• Streamlining planning regulations could help boost public investment during the recovery. In the United Kingdom, for example, the government announced a reform of the planning system to accelerate construction of public housing, hospitals and infrastructure.
  • Eleven governments provide additional tax relief measures for businesses to help spur private investment. For instance, Austria and Germany are extending the loss carry-back and extend depreciation allowances for the years 2020 and 2021.
  • Countries have also announced investment in the green transition to help put the recovery on a more sustainable footing by reducing CO2 emissions. The Korean government announced KRW 73.4 trillion (3.8% of 2020 GDP until 2025) of investment into renewable energy technologies and smart grids to raise energy efficiency.
  • Governments should take advantage of the ongoing digitalisation wave in response to the pandemic (OECD, 2020e) and support private investment of lagging firms to boost overall productivity. Korea, for instance, is bringing forward parts of its KRW 58.2 trillion (3% of 2019 GDP until 2025) investment plans for digitalisation (in so-called “New Deal” projects), while Japan supports the digitalisation of SMEs with JPY 0.9 trillion (0.2% of GDP).
  • Some countries have put in place measures to facilitate a fast resolution of insolvent firms, either through streamlined debt resolution or debt forgiveness (OECD, 2020d). The Netherlands, for instance, improved a dispute resolution mechanism as an alternative to bankruptcy.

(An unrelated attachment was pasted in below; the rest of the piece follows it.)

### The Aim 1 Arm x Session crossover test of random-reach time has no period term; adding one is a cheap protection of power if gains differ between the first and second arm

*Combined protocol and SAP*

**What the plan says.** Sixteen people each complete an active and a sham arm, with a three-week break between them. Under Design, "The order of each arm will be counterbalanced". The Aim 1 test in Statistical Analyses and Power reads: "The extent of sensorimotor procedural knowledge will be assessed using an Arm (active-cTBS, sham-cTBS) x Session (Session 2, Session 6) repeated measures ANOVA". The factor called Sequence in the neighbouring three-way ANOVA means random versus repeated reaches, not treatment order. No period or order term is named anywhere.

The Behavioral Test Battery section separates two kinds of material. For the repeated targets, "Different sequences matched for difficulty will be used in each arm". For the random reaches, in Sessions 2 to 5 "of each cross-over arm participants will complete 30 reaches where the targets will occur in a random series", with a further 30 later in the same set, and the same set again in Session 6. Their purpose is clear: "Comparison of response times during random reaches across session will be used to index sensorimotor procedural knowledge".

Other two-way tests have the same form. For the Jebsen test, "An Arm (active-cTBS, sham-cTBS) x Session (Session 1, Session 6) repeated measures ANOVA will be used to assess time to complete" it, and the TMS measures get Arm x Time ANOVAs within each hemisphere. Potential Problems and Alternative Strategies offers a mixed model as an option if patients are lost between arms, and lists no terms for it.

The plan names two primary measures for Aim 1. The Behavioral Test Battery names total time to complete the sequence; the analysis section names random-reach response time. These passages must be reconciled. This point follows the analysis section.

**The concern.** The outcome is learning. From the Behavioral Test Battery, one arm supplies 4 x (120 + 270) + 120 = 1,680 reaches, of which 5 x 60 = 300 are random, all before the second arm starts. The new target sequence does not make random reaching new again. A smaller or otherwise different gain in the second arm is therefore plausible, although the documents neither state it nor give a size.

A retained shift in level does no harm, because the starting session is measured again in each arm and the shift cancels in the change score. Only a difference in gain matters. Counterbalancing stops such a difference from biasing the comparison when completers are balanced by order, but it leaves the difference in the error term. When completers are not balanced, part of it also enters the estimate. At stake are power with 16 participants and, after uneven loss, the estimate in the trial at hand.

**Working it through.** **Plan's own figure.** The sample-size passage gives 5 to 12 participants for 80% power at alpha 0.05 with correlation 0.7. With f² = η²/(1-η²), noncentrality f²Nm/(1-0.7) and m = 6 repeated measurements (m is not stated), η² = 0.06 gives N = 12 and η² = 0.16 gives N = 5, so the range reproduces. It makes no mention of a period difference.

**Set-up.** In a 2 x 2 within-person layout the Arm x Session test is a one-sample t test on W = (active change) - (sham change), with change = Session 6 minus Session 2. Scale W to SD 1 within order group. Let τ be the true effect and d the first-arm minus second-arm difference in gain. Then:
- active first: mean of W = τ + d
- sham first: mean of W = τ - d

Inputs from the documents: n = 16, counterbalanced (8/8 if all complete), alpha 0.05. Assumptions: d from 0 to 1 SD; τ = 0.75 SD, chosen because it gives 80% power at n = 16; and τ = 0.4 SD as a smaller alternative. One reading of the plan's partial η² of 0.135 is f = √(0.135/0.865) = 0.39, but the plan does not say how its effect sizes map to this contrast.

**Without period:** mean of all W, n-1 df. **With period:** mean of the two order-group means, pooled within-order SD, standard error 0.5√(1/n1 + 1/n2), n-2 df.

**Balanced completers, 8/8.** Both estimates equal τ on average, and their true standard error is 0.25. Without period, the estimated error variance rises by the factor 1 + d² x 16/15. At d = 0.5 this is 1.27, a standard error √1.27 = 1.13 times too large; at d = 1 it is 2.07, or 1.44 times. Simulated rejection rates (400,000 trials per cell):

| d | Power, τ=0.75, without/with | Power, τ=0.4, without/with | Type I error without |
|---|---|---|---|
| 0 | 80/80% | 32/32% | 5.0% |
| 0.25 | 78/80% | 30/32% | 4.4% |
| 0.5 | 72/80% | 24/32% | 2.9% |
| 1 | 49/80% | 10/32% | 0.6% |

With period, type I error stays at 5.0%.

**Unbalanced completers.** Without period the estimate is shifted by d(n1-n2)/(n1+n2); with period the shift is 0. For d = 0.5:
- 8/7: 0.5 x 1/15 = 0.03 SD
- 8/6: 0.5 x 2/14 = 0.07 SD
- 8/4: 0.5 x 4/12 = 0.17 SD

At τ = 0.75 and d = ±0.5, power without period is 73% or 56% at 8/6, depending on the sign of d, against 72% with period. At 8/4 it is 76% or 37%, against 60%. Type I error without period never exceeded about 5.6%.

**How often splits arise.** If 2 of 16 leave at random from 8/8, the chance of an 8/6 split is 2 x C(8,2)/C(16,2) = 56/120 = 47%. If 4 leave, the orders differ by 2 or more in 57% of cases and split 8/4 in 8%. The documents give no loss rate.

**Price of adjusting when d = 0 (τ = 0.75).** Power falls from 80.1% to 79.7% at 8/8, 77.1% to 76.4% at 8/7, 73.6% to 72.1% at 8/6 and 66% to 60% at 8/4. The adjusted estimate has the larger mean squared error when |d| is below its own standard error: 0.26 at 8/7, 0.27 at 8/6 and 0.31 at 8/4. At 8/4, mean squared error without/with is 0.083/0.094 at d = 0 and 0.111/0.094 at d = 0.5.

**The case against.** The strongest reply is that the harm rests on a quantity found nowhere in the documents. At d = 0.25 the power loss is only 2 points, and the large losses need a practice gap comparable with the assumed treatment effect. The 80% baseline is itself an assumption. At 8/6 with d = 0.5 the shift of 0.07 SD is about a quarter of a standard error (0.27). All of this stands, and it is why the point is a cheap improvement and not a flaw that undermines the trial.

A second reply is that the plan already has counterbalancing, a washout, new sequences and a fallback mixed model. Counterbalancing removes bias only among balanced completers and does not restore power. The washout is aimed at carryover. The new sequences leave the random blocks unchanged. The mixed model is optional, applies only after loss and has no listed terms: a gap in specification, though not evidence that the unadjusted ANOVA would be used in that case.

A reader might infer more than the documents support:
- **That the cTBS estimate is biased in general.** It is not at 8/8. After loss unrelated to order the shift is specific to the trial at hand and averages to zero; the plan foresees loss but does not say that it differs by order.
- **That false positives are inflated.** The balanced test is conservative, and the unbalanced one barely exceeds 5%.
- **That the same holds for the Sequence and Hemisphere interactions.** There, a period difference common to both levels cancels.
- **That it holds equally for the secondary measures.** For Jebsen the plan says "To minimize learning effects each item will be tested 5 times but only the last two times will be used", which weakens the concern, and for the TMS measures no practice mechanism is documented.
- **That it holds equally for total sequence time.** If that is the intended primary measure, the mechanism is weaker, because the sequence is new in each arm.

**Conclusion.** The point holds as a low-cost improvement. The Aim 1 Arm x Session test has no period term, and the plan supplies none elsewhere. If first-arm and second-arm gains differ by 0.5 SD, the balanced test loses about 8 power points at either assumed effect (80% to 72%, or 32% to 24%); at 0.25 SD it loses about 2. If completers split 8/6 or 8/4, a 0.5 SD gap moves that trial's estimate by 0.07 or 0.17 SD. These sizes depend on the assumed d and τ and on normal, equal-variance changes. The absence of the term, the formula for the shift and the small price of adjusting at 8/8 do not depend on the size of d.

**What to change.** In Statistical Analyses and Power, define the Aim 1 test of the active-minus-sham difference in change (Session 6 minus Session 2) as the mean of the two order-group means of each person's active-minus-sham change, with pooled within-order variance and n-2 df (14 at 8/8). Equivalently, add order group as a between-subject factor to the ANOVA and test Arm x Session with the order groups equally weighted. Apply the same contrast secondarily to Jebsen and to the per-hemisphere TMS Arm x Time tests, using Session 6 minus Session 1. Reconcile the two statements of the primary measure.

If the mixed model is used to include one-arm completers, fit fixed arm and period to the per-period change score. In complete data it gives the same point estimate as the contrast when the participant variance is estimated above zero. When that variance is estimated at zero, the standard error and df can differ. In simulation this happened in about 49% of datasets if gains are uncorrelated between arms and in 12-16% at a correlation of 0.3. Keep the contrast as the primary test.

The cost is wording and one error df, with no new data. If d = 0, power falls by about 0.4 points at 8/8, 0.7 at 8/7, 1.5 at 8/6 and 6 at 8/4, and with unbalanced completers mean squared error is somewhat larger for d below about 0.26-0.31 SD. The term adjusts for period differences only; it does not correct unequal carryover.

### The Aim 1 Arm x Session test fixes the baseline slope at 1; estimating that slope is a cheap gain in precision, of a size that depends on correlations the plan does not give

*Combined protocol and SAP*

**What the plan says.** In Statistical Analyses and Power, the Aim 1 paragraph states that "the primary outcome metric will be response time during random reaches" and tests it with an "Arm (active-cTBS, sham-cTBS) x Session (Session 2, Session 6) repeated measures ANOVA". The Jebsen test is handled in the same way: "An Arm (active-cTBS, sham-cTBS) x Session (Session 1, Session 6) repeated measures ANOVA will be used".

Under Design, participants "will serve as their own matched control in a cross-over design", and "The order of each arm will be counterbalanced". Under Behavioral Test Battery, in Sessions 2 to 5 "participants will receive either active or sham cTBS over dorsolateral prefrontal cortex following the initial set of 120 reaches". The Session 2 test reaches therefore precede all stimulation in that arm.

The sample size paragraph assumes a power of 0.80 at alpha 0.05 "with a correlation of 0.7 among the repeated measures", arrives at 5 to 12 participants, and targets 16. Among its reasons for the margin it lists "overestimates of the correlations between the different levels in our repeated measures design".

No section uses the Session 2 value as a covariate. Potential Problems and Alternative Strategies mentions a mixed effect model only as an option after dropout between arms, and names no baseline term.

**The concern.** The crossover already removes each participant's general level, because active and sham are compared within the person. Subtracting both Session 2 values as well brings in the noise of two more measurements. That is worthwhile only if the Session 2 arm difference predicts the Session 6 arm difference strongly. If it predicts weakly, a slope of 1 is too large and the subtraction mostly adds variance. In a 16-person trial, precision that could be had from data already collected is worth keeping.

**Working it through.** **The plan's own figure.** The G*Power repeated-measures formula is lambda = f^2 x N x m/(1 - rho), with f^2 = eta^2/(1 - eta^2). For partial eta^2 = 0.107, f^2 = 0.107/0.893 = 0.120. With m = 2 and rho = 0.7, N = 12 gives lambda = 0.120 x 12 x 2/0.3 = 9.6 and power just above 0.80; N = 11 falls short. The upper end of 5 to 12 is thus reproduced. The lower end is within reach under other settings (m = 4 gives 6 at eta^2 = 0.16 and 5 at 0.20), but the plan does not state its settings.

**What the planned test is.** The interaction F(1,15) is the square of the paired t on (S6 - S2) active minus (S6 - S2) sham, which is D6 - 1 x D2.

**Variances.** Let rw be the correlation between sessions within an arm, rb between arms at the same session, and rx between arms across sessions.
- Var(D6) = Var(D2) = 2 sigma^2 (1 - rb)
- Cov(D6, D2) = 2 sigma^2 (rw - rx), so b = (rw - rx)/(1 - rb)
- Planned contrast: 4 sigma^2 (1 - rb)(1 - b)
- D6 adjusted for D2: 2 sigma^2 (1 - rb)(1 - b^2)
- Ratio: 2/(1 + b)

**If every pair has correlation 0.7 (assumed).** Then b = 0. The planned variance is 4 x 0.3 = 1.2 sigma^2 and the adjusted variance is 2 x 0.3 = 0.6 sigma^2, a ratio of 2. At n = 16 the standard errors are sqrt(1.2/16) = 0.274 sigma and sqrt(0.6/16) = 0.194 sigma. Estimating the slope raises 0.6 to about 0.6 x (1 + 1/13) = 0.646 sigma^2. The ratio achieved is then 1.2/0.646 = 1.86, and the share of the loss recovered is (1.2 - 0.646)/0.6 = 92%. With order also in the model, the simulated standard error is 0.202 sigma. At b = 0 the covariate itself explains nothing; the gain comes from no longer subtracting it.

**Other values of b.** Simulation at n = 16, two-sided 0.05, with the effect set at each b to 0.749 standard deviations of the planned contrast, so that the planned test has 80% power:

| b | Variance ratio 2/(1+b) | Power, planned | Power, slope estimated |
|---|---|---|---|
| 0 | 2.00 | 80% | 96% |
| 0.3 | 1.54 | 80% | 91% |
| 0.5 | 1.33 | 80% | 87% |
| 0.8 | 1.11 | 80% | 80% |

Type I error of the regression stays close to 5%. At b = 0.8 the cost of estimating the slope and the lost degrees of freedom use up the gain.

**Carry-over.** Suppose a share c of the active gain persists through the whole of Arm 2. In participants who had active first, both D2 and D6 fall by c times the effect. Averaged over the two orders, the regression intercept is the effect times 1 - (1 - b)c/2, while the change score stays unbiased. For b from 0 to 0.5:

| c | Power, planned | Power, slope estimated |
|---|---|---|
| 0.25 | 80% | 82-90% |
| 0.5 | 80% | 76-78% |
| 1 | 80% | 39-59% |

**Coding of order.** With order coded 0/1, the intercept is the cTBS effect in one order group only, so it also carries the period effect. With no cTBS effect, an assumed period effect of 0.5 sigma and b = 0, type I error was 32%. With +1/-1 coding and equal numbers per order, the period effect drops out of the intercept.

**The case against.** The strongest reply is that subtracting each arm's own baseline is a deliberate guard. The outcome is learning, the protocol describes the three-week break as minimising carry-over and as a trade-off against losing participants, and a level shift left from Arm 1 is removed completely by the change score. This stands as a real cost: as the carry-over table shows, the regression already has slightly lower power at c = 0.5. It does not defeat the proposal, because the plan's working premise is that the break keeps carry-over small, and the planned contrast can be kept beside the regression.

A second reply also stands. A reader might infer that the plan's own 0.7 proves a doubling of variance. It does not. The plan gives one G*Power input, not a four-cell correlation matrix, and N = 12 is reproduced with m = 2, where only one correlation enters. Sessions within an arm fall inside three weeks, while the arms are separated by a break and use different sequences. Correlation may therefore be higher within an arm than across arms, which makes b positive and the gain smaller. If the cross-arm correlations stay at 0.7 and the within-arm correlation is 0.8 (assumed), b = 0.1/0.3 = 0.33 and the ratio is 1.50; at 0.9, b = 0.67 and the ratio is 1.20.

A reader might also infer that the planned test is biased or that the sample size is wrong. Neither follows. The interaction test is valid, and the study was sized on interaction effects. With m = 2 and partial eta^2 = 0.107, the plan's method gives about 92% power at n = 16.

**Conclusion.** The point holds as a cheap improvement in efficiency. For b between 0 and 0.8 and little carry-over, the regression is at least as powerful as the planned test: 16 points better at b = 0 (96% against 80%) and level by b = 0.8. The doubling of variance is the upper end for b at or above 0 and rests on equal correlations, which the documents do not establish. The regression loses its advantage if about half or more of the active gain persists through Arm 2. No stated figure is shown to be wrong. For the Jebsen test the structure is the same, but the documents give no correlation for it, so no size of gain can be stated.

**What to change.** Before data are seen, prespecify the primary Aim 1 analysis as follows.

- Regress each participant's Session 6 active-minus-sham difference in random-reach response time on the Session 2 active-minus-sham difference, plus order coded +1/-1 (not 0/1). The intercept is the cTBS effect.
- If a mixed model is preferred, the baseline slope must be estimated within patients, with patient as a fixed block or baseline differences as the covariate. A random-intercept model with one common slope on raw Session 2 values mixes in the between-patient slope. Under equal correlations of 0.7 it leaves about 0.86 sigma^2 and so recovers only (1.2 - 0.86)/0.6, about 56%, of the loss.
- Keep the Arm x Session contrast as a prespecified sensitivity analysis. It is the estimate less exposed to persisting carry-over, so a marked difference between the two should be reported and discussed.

• Temporary VAT cuts as in Austria, Germany, or the United Kingdom could bring forward consumption spending, but they are often difficult to revert once the situation normalises. Furthermore, there are more transparent and effective instruments to support struggling sectors.

References:

Banque de France (2020), “Do highly indebted large corporations pose a systemic risk?” EcoNotepad Post no. 147, Banque de France, Paris.

Barnes, S., R. Hillman, D. MacDonald, and G. Wharf, “The impact of COVID-19 on corporate fragility: insights from a new calibrated firm-level corporate sector agent-based model” (forthcoming), OECD, Paris.

Brookings (2020), “What’s the Fed doing in response to the COVID-19 crisis? What more could it do?” Brookings Report, Brookings Institution, Washington D.C, https://www.brookings.edu/research/fed-response-to-covid19.

Bruegel (2020), “Government-guaranteed bank lending: beyond the headline numbers”, Bruegel Blog Post, Bruegel, Brussels, https://www.bruegel.org/2020/07/government-guaranteed-bank-lending-beyond-the-headline-numbers.

OECD (2020a), Country Policy Tracker (database), available at https://www.oecd.org/coronavirus/country-policy-tracker/ (Accessed 23 May 2020), Paris.

OECD (2020b), “Lockdown policies and people in the age of COVID-19: Lessons from the OECD Policy Tracker”, OECD COVID-HUB Policy Blog Post, OECD, Paris.

OECD (2020c), “Corporate sector vulnerabilities during the Covid-19 outbreak: assessment and policy responses”, OECD COVID-HUB Policy Brief, OECD Publishing, Paris,

OECD (2020d), OECD Economic Outlook, Volume 2020 Issue 1: Preliminary version, OECD Publishing, Paris, https://doi.org/10.1787/0d1d1e2e-en.

OECD (2020e), “The potential long-term impact of the COVID-induced development of teleworking on productivity” (forthcoming), OECD COVID-HUB Policy Brief, OECD, Paris.